An official autopsy report released this week found that Texas snowmobiler Caleb Moore died from a "blunt force chest injury and complications thereof" after a crash in the Snowmobile Freestyle finals at X Games Aspen in Colorado in January.
Moore, a four-time Winter X Games medalist, crashed after under-rotating a backflip during his competition run. The injuries caused by the blunt force included a cardiac contusion, rib fractures, a contusion of the anterior chest wall, and mild acute brain injury, according to forensic pathologist Robert A. Kurtzman of Rocky Mountain Forensic Services.
"He was briefly unconscious immediately after the fall, but was able to ambulate and speak with his team members while leaving the track," the forensic report said. "He collapsed shortly thereafter and was transported to Aspen Valley Hospital where he was diagnosed with a chest injury, including a presumptive hemopericardium (blood accumulation around the heart)."
Pitkin County coroner Dr. Steve Ayers told ESPN that he now believes Moore might have survived if he had access to a heart surgeon sooner. Kurtzman's report found that anoxic encephalopathy -- lack of oxygen to the brain -- developed "as a consequence of cardiopulmonary arrest that occurred during transport to St. Mary's Hospital in Grand Junction from Aspen Valley Hospital in Aspen."
"It's such a tragic thing because we're in a rural location and we just don't have heart surgeons here," Ayers said. "He probably would have had heart surgery much sooner had he been in an urban area, but it's a long way from Aspen to Denver or Grand Junction. It's just the reality of being in a relatively rural setting, unfortunately."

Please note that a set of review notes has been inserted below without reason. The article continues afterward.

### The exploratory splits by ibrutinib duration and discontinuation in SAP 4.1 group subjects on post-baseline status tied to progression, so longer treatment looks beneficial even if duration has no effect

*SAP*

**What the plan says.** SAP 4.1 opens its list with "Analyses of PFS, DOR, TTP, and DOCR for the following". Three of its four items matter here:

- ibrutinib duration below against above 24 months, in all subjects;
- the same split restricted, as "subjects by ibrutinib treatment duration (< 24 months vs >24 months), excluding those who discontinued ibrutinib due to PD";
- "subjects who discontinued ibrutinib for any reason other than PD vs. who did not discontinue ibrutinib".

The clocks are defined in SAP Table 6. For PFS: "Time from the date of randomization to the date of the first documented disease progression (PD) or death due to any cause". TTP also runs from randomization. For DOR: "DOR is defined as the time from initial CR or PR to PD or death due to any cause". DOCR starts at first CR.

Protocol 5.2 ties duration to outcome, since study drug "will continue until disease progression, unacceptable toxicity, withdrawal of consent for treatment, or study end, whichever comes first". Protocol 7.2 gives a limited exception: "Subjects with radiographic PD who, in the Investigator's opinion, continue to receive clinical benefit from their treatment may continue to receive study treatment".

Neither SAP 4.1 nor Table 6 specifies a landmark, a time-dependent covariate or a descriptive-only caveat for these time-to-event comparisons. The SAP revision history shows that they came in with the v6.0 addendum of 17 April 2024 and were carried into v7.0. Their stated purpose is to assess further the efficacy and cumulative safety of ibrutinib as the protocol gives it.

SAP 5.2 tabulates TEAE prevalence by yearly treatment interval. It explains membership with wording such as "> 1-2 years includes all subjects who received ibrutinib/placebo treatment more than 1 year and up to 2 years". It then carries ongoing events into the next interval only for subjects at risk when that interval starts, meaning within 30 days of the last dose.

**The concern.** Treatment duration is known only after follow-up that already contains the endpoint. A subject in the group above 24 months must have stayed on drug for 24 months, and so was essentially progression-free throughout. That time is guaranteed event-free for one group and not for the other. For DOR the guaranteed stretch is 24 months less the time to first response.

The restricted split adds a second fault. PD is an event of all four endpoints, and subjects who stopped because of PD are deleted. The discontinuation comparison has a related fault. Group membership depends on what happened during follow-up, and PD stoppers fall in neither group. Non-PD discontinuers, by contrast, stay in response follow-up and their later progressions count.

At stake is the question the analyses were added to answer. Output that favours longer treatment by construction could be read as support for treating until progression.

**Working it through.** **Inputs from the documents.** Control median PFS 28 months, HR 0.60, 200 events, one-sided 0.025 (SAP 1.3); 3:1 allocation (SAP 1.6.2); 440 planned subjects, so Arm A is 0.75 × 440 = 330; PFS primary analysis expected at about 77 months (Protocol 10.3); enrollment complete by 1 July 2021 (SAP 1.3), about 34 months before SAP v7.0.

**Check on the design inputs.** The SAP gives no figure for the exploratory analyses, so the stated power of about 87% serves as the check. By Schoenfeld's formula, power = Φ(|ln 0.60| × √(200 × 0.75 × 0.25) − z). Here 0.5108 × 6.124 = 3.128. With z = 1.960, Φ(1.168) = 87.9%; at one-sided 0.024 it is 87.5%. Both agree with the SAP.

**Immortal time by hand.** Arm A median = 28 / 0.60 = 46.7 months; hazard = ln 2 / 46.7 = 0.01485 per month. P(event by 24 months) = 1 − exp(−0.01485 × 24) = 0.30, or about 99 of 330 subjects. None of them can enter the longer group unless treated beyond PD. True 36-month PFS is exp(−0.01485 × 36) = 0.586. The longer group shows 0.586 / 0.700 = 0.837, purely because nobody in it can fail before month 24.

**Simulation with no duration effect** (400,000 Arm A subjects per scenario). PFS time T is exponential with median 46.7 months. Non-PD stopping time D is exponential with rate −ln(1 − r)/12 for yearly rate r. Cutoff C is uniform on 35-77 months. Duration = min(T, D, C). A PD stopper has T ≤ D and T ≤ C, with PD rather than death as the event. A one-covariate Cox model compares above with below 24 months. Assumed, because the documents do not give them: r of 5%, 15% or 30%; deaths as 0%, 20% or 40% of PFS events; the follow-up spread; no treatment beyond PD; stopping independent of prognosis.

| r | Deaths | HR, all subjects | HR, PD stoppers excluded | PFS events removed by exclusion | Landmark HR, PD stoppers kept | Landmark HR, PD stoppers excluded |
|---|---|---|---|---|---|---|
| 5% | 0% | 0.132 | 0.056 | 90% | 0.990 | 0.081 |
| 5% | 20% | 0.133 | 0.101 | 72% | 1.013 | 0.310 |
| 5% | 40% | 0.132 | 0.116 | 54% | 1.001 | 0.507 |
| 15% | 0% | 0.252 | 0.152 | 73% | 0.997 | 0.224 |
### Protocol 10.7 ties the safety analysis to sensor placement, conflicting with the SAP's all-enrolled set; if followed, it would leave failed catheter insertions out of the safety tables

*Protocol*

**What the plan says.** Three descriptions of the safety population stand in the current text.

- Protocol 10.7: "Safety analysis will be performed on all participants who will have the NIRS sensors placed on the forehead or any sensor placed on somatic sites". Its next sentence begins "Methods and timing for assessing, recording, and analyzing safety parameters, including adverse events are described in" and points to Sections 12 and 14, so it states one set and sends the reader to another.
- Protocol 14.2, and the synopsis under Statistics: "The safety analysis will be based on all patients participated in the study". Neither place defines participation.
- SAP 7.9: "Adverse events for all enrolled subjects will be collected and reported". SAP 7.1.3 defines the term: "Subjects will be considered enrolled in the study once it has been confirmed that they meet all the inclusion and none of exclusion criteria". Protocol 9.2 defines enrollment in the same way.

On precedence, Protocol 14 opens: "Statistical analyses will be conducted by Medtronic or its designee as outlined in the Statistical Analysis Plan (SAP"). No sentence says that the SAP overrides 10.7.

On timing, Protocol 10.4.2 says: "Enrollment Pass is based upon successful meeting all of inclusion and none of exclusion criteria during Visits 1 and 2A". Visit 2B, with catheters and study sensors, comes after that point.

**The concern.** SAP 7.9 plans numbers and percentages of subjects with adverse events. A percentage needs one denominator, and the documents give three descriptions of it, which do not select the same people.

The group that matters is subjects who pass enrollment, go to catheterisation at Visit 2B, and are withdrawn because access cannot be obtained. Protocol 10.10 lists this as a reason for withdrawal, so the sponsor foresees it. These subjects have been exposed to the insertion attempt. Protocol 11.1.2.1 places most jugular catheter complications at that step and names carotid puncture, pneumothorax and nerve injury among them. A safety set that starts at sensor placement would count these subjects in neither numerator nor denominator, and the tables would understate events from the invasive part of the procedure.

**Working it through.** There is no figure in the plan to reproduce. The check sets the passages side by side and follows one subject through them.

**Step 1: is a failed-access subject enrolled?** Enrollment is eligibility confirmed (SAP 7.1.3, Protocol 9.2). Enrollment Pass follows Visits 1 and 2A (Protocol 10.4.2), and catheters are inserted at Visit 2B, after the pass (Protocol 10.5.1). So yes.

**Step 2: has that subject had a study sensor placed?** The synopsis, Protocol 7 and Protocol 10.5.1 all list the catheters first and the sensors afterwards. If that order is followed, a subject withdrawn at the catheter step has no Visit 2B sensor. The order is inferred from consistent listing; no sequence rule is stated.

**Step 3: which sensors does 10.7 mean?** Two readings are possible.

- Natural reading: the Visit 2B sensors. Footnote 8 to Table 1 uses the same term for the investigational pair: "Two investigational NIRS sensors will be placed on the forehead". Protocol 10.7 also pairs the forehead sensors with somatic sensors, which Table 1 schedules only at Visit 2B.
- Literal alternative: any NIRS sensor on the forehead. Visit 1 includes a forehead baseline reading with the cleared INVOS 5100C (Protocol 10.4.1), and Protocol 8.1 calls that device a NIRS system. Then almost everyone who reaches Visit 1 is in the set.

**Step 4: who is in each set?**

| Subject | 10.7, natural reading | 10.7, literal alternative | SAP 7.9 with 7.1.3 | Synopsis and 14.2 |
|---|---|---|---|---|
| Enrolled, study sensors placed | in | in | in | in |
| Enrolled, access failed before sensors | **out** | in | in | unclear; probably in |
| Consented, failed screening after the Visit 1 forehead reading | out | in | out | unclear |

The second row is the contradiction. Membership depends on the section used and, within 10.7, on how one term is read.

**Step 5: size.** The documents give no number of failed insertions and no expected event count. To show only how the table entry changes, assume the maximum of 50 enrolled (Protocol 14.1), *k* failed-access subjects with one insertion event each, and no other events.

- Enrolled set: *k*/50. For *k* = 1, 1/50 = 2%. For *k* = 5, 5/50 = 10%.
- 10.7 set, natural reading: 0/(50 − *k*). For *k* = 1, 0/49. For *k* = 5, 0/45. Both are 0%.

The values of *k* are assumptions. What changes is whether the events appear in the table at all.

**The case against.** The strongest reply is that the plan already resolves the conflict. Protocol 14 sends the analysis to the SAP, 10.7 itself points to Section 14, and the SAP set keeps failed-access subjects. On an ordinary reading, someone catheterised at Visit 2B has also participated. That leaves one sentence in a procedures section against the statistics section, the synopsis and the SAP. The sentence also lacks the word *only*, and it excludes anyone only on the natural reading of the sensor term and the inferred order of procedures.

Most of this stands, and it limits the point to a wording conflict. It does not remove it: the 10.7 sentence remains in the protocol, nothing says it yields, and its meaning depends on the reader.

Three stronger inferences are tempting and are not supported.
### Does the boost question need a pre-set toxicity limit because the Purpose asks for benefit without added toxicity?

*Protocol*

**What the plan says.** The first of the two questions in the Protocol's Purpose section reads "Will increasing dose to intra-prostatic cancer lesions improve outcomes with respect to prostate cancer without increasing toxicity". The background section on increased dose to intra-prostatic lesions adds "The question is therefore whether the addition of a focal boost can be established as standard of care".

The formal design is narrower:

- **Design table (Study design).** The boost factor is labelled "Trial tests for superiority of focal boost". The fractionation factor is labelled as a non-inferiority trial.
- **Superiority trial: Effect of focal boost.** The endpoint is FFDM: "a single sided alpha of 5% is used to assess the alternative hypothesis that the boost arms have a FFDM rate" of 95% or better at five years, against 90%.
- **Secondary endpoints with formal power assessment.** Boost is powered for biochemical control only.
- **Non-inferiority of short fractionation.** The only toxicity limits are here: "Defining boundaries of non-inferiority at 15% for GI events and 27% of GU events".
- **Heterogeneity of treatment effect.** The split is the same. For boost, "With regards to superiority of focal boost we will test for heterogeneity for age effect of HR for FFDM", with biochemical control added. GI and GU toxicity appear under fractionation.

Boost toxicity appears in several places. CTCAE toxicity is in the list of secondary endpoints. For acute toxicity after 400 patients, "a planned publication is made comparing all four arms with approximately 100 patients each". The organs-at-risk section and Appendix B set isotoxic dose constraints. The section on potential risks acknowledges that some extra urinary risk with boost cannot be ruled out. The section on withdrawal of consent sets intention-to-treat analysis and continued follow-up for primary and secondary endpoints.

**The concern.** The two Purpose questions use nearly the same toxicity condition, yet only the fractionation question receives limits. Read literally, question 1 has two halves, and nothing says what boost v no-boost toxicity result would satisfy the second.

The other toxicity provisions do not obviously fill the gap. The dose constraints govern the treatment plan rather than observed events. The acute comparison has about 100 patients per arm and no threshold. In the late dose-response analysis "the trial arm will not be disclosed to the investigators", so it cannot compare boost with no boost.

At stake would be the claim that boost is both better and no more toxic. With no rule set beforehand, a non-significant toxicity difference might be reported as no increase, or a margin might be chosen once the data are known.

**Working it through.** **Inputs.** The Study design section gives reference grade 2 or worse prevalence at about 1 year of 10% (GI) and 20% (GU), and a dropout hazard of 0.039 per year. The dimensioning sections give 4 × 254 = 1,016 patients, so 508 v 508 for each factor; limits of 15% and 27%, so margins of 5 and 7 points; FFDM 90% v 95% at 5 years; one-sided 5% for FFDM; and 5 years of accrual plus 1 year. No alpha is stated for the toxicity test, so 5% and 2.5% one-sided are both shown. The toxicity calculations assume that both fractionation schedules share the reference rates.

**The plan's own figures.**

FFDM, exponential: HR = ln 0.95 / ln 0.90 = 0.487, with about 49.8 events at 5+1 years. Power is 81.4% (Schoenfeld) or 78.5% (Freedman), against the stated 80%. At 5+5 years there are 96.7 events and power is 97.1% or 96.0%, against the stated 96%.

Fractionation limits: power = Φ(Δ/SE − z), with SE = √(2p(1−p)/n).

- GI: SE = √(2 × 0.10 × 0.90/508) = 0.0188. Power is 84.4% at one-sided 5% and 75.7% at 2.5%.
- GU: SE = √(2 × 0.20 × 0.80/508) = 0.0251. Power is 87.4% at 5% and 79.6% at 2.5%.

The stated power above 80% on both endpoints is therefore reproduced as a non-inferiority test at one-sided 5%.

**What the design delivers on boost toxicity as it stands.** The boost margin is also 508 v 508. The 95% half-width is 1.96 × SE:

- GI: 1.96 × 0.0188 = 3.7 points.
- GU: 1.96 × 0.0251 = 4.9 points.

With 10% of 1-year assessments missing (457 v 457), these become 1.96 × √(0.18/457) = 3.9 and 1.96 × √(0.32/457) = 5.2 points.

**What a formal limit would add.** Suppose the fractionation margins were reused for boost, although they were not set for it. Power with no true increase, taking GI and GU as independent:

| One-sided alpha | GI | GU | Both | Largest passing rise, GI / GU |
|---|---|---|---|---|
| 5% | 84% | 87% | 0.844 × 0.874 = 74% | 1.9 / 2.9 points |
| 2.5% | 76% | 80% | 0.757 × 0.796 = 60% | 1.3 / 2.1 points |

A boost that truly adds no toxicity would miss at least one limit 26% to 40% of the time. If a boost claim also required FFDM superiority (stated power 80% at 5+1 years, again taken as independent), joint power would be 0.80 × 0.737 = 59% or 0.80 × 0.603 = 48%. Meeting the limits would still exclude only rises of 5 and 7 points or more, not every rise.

The 25-year-old Moore was given advanced cardiovascular support during his transport to a hospital in Grand Junction for surgery, according to the forensic report. He had fluid aspirated from the sac enveloping his heart through a procedure called pericardiocentesis, as well as "needle compression of the right and left hemithorax before a heart beat and blood pressure returned." But "several hours elapsed prior to and during transport," according to the report, an interval of approximately six hours from the time of injury to arrival at St. Mary's.
Moore remained unconscious with "no improvement over the ensuing days" and was pronounced dead on Jan. 31 at 9:30 a.m.
The final autopsy report took longer than usual, Ayers says, because his department consulted with an outside specialist for a full neuropathology review.
"We wanted to make sure to get all the answers possible and we wanted, specifically, to have the brain looked at by a neuropathologist to help distinguish what lead to the brain death," Ayers said. "Was it the trauma from the snowmobile accident combined with previous head injuries? Or was it the lack of oxygen from the cardiac arrest? Or some combination?
"We concluded that it was mostly the lack of oxygen during the cardiac arrest."